2014 BMW 328i xDrive Gran Turismo: Performance Testing
August 25, 2014
Our 2014 BMW 328i xDrive Gran Turismo is trying to bridge a gap between compact crossover and station wagon that we're not 100% sure exists. But we've spent months talking about the function and the styling and the way it drives on the road. What happens when we really put the spurs to it and get our 240-horsepower, M Sport package equipped crosswagon on the track? Will it perform like a 3 Series should, or did they split the difference here, too?
Vehicle: 2014 BMW 328i XDrive Gran Turismo
Driver: Chris Walton
Drive Type: Front engine, All-wheel drive
Transmission Type: 8-speed automatic
Turbocharged, direct-injected, inline-4 with auto stop-start
Displacement (cc/cu-in): 1,997/122
Redline (rpm): 7,000
Horsepower (hp @ rpm): 240 @ 5,000
Torque (lb-ft @ rpm): 255 @ 1,250
Brake Type (front): ventilated disc with four-piston fixed calipers
Brake Type (rear): ventilated disc with two-piston fixed calipers
Suspension Type (front): Independent MacPherson struts with dual lower ball joints, coil springs, stabilizer bar
Suspension Type (rear): Independent multilink, coil springs, stabilizer bar
Tire Size (front): 225/50R18 M+S 99V
Tire Size (rear): 225/50R18 M+S 99V
Tire Brand: Pirelli
Tire Model: Cinturato P7
Tire Type: All-Season Run-Flat
As tested Curb Weight (lb): 3,964
0-30 (sec): 2.2 (w/ TC on 2.8)
0-45 (sec): 3.8 (w/ TC on 4.5)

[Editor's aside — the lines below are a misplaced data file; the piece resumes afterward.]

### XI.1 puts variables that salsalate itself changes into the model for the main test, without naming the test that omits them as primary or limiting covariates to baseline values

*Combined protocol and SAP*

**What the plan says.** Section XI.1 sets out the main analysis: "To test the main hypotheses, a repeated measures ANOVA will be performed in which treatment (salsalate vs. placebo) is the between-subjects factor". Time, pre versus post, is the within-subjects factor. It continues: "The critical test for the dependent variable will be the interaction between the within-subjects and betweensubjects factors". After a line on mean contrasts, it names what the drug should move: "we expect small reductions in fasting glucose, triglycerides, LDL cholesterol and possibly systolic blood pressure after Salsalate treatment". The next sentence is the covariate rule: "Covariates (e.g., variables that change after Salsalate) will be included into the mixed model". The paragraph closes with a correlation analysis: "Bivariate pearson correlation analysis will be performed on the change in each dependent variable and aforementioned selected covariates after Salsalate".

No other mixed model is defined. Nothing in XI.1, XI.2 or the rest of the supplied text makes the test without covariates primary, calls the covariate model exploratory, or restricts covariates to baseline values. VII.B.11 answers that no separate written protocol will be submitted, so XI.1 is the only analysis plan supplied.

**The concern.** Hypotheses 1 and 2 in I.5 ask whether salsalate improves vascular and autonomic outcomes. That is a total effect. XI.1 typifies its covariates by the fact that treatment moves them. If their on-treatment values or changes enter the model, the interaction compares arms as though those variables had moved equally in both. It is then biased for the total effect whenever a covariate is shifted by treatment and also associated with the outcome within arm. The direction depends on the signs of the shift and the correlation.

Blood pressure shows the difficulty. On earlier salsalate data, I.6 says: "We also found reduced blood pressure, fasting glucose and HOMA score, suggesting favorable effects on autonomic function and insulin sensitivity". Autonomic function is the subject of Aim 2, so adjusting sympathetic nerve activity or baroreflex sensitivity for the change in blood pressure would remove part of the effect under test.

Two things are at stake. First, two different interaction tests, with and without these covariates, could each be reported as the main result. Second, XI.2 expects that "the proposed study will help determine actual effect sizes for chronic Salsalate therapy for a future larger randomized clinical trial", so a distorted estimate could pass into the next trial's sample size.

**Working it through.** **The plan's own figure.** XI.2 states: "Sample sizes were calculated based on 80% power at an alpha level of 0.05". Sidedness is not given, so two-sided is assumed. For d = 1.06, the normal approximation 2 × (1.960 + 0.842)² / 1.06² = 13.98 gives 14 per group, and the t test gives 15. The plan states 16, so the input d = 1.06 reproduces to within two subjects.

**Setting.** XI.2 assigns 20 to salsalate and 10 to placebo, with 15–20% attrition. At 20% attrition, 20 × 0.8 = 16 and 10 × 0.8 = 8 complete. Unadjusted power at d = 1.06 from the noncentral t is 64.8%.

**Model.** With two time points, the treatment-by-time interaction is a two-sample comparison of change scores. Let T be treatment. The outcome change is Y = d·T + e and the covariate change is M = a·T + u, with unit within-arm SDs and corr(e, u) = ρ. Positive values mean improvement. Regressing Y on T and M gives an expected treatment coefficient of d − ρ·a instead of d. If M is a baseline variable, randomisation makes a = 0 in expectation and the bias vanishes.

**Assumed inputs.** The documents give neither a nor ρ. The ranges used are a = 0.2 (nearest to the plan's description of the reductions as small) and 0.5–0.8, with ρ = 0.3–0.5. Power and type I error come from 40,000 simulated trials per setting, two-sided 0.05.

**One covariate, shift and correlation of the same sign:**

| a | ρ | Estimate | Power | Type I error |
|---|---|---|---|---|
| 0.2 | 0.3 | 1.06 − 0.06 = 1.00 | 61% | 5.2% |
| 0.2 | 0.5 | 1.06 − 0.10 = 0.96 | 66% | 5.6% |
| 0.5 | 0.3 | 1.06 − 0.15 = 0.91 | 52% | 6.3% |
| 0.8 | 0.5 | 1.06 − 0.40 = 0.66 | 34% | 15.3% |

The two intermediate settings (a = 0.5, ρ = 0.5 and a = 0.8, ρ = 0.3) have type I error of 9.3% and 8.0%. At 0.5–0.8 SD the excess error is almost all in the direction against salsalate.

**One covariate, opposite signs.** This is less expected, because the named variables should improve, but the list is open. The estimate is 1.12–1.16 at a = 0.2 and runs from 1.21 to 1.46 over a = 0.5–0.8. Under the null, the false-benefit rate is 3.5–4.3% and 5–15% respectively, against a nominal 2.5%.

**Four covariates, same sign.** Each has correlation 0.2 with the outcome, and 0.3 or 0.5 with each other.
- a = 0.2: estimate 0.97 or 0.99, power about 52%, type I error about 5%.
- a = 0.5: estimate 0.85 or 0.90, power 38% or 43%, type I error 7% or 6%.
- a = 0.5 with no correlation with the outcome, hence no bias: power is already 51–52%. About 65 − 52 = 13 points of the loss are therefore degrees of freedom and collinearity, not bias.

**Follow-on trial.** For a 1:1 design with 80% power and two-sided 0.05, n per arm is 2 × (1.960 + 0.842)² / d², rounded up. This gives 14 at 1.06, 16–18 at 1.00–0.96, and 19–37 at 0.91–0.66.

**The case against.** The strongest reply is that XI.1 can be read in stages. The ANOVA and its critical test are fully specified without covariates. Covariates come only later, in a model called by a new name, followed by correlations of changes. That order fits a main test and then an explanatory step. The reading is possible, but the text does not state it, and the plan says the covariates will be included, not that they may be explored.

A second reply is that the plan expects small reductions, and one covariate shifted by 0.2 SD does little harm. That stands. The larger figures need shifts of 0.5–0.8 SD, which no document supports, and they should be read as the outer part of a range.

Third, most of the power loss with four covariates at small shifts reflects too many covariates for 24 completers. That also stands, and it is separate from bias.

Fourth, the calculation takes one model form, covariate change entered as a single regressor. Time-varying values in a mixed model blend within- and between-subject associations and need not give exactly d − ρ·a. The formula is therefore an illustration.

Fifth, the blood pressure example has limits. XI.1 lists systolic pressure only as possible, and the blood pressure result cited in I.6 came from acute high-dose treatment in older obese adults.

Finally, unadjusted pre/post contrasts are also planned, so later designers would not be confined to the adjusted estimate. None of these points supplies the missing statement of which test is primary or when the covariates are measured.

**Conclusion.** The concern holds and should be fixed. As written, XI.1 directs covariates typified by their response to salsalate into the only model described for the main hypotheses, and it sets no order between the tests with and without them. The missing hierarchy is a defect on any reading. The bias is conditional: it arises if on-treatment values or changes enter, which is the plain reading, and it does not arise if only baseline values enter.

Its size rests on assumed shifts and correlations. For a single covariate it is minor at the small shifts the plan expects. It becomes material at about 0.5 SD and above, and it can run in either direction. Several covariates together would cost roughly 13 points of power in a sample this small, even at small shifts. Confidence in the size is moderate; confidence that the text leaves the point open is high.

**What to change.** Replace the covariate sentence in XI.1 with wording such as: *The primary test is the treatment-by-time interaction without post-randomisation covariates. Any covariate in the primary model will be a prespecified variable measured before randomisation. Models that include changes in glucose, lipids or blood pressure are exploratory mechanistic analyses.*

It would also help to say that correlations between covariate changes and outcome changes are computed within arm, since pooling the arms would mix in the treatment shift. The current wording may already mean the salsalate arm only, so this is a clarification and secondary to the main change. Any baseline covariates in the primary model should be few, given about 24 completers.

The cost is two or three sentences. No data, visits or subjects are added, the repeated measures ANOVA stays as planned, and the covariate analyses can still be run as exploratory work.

0-60 (sec): 5.9 (w/TC on 6.8)
0-60 with 1-ft Rollout (sec): 5.7 (w/TC on 6.4)
0-75 (sec): 8.7 (w/TC on 9.6)
1/4-Mile (sec @ mph): 14.3 @ 95.5 (w/TC on 14.9 @ 95.1)
30-0 (ft): 31
60-0 (ft): 122
Slalom (mph): 64.8 w/ESC off (64.5 w/ESC on)
Skid Pad Lateral acceleration (g): 0.87 (0.83 w/ESC on)
RPM @ 70: 1,800
Acceleration comments: Besides the lumpy, vibrating idle, there's a quite a delay from when the throttle is pressed until the engine room gets the message and puts the car into motion. Then, there's quite a surge and things pick up considerably. In Comf, upshifts are smooth and about 500 rpm shy of indicated redline. In Sport and Sport Plus, shift speed is slightly quicker, but right at redline (accounting for about a tenth quicker accel). But when you overlap brake+throttle in Sport Plus, it accesses a special quick-shift schedule that, while shifts are noticeably quicker, it also shifts well below redline ('short-shift') from 1-2, but runs it all the way up to redline thereafter. Because of the AWD, there's no advantage to shutting off traction control.
Braking comments: Straight, steady, short, and fade-free each and every time. Pretty pronounced dive and pedal effort is pretty high and remained so throughout.
Slalom: Egads. Were it not for electronic stability control (ESC), this car would be sideways after the second flick around the cone. Front/rear weight distribution may be 49/51 percent, but it feels like there's more rear bias than that, as well as a very high center of gravity. Even in Sport Plus with Dynamic ESC/TC, it struggles to maintain a smooth path following the steering input. Best technique was to enter slower than what the tires can hold, and constantly/progressively add throttle to keep the rear planted and the AWD busy from start to end. Elsewise, it stabs at the brakes (quickly and briefly), but with such force that it disrupts the chassis in other ways that then require steering corrections. Steering weight feels light-ish and feedback is minimal.
Skidpad: Remarkably consistent in either direction (C.W. or C.C.W.) and here, the ESC is far less intrusive and merely bleeds off the throttle at the exact moment the tires begin losing grip (hence identical results in SportPlus/Sport with traction control set to Dyn/Off), but in Comfort with ESC fully engaged, the car leans more so it chokes off the throttle earlier.
Mike Magrath, Features Editor